Manual rotation of the affected testis to restore perfusion. Should be performed within 6-8 hours. Successful in 30-70% of patients.
Testicular torsion (confirmed or clinically suspected)
Duration of torsion > 6 hours
Pain may prevent adequate detorsion
The “Open Book” method has the potential to worsen torsion if the testicle is twisted laterally. If the patient is not feeling any relief in pain or the anatomy is not improving with attempts, try twisting in the other direction. Ultrasound can be used to guide detorsion.
The “Traction Technique” can also be attempted, which involves pulling inferior traction briefly and allowing the testicle to detorse itself in the direction of least resistance.
Paraphimosis is the inability to reduce a swollen, proximally positioned foreskin over the glans penis, causing vascular congestion and edema. Requires emergent reduction, which can be accomplished manually or with the use of non-invasive strategies (osmotic agents, ice water compression)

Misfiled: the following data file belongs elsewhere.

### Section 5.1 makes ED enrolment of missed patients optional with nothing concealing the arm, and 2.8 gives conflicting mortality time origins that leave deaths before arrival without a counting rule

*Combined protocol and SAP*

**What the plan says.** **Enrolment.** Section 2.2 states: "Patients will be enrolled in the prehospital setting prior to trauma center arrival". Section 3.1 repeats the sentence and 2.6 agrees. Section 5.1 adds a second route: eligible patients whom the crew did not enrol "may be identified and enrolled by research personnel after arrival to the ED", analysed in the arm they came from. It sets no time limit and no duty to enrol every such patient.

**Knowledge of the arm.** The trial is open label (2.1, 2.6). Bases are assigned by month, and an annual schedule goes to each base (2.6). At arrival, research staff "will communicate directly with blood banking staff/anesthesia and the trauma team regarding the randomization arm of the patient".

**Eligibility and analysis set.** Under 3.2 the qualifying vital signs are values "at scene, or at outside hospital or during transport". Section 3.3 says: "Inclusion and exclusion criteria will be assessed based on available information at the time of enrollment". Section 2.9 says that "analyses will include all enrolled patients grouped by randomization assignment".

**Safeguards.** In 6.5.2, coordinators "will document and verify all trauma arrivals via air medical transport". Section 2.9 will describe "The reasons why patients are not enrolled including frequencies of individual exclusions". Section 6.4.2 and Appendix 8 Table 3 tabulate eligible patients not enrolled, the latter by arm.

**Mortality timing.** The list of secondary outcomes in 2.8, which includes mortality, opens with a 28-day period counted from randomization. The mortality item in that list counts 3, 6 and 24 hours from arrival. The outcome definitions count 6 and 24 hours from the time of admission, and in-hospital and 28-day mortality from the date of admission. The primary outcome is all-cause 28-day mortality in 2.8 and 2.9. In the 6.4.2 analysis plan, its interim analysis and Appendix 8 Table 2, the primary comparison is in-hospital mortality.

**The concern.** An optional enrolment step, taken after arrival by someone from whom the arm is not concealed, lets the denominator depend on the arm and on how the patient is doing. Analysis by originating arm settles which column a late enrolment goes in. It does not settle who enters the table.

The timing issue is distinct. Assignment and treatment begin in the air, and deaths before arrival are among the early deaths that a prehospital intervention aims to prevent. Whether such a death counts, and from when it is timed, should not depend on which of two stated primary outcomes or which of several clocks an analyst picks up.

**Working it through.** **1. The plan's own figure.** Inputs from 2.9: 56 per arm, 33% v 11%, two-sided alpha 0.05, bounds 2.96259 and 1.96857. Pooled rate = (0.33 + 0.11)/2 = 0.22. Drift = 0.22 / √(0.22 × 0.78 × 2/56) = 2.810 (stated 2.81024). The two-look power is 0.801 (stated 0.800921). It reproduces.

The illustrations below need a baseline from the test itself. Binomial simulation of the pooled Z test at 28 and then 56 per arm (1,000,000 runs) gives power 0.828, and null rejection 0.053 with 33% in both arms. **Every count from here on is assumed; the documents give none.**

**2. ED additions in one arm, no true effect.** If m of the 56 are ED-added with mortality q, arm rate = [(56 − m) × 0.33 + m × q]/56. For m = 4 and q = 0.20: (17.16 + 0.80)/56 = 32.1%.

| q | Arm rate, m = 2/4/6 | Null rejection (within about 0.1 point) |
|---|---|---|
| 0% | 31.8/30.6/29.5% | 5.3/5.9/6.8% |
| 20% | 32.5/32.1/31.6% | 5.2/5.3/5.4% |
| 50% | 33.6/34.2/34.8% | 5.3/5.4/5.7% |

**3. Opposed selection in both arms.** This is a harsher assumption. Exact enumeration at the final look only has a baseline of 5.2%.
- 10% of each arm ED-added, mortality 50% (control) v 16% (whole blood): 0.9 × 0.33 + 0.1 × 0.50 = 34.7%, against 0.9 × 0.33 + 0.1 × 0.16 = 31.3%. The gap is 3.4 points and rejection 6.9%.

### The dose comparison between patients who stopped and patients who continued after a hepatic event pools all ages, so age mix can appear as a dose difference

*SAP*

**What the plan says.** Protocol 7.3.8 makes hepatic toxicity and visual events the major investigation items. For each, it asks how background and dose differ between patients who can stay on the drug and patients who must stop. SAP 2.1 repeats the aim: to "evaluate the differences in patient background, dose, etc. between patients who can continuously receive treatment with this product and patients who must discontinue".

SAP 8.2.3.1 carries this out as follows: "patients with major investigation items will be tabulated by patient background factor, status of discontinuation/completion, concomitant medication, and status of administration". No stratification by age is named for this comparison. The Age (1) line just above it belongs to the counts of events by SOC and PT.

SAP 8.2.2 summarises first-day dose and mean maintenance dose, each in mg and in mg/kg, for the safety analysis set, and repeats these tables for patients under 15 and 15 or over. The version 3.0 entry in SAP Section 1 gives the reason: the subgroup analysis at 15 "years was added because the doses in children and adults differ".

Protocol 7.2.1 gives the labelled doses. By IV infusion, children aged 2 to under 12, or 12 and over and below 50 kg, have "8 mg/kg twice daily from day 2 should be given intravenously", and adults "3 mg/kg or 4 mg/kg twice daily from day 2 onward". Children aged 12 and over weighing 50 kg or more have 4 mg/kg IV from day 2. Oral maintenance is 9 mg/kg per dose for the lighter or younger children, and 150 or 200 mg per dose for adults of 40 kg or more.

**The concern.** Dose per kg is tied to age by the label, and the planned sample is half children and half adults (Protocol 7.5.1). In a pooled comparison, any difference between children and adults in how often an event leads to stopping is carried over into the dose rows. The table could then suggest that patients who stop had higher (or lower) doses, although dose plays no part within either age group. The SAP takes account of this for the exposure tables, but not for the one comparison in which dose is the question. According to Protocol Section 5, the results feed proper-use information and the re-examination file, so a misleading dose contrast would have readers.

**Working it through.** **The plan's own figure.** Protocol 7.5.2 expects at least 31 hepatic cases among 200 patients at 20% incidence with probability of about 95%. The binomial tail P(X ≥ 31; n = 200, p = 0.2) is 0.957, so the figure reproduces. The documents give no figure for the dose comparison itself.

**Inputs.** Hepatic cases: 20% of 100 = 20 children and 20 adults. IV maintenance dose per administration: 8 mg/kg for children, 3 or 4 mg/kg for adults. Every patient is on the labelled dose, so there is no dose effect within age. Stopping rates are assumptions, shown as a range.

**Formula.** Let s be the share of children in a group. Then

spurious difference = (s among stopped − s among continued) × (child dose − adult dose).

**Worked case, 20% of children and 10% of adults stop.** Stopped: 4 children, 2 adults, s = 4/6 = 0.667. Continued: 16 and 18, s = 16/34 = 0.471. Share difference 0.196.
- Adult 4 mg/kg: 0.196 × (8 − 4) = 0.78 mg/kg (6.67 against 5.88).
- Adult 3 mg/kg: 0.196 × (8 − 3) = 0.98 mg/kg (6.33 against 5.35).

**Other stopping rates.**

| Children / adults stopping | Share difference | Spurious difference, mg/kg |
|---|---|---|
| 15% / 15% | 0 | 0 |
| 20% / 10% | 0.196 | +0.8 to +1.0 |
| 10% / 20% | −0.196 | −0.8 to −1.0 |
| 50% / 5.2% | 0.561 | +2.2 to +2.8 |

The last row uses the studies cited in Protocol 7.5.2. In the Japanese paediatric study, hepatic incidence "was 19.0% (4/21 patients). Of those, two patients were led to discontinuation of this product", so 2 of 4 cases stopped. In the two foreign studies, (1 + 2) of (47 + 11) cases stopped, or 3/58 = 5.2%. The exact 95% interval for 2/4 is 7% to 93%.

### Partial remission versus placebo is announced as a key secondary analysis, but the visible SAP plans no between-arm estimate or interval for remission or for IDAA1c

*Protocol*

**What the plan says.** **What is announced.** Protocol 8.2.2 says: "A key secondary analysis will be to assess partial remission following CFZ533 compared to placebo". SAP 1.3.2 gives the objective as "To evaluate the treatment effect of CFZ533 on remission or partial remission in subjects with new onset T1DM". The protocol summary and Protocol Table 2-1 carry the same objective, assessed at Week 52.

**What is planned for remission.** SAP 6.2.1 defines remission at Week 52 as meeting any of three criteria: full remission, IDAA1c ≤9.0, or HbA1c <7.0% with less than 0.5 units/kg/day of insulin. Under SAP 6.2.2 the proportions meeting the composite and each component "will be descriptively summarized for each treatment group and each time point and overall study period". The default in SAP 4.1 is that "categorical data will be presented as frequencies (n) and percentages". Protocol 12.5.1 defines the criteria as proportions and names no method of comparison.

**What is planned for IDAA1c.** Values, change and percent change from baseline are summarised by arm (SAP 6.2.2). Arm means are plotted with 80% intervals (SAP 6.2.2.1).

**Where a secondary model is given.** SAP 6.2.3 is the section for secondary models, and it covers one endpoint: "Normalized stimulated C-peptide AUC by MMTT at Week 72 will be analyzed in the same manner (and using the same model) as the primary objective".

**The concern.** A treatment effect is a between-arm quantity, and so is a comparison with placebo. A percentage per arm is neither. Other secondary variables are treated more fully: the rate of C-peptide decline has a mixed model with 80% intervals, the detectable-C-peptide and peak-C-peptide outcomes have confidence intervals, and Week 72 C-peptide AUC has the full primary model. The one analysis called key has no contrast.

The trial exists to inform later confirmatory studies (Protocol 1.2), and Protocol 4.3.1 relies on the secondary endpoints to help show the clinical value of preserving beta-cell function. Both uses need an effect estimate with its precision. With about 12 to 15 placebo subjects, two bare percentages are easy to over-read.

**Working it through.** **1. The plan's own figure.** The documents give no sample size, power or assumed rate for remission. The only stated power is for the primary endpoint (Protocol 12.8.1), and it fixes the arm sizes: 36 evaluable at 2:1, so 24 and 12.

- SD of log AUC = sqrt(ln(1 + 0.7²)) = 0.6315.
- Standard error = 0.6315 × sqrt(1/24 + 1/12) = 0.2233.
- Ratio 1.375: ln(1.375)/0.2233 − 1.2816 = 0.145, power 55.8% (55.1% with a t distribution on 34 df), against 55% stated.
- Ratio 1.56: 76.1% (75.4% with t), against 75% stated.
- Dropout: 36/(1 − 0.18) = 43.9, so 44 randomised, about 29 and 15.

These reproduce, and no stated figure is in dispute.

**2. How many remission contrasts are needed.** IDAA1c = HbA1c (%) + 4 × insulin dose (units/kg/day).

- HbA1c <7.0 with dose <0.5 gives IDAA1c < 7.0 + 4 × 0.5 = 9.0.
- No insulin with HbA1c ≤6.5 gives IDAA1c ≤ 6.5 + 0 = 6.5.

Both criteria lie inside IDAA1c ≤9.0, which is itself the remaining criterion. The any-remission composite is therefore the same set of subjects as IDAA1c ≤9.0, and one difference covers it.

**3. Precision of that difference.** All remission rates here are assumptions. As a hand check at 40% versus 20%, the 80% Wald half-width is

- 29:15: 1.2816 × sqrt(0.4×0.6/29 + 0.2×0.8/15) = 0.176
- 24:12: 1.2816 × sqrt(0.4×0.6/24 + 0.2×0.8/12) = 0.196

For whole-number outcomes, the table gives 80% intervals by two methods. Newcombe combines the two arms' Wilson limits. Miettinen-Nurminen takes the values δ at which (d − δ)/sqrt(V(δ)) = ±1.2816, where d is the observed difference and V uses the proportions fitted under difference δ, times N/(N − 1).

All patients with paraphimosis
Necrotic or ulcerated foreskin/penis
Penile/foreskin lacerations, swelling, pain, failure to achieve reduction (will then require dorsal slit)
The use of hypertonic agents (sugar and salt) can take hours to draw out edema Do not use this for acute paraphimosis when time is of the essence.
If using a clamp technique, it is essential to use babcock clamps (these are non-crushing)
Insertion of a needle into the anterior abdominal wall (suprapubic region) to obtain an uncontaminated urine sample from the bladder. Performed when traditional urethral catheterization cannot be performed.
Urinary retention, urinalysis/culture in children less than 2 years of age or those with urethral stricture/trauma.
Unidentifiable bladder, known bladder tumor, overlying skin infection.
Penile zipper injuries occur most frequently in young children and adolescents. Management involves analgesia, mineral oil, and cutting the median bar of the zipper, if needed.
Penile zipper injury (may be caught in the teeth or in the sliding mechanism)
Additional trauma during extrication
Patient may require analgesics or sedation to facilitate cooperation
If conservative measures fail, the penis can be anesthetized and the zipper can be pulled back through the direction it came. However, this will likely worsen trauma and should only be used as a last resort.